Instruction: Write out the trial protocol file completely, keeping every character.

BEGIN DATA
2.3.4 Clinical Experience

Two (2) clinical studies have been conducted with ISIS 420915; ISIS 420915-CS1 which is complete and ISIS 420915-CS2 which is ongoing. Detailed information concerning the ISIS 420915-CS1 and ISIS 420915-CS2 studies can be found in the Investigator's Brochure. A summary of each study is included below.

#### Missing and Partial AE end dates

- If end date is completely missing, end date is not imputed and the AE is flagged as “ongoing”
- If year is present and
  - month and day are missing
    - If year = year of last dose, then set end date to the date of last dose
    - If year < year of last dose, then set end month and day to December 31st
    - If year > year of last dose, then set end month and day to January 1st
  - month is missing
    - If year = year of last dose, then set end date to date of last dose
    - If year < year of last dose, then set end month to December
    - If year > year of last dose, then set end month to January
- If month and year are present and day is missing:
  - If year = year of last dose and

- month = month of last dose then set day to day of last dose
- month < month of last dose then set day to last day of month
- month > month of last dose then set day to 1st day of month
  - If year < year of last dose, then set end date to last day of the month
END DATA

2.3.4 Clinical Experience

Two (2) clinical studies have been conducted with ISIS 420915; ISIS 420915-CS1 which is complete and ISIS 420915-CS2 which is ongoing. Detailed information concerning the ISIS 420915-CS1 and ISIS 420915-CS2 studies can be found in the Investigator's Brochure. A summary of each study is included below.

#### Missing and Partial AE end dates

- If end date is completely missing, end date is not imputed and the AE is flagged as “ongoing”
- If year is present and
  - month and day are missing
    - If year = year of last dose, then set end date to the date of last dose
    - If year < year of last dose, then set end month and day to December 31st
    - If year > year of last dose, then set end month and day to January 1st
  - month is missing
    - If year = year of last dose, then set end date to date of last dose
    - If year < year of last dose, then set end month to December
    - If year > year of last dose, then set end month to January
- If month and year are present and day is missing:
  - If year = year of last dose and

- month = month of last dose then set day to day of last dose
- month < month of last dose then set day to last day of month
- month > month of last dose then set day to 1st day of month
  - If year < year of last dose, then set end date to last day of the month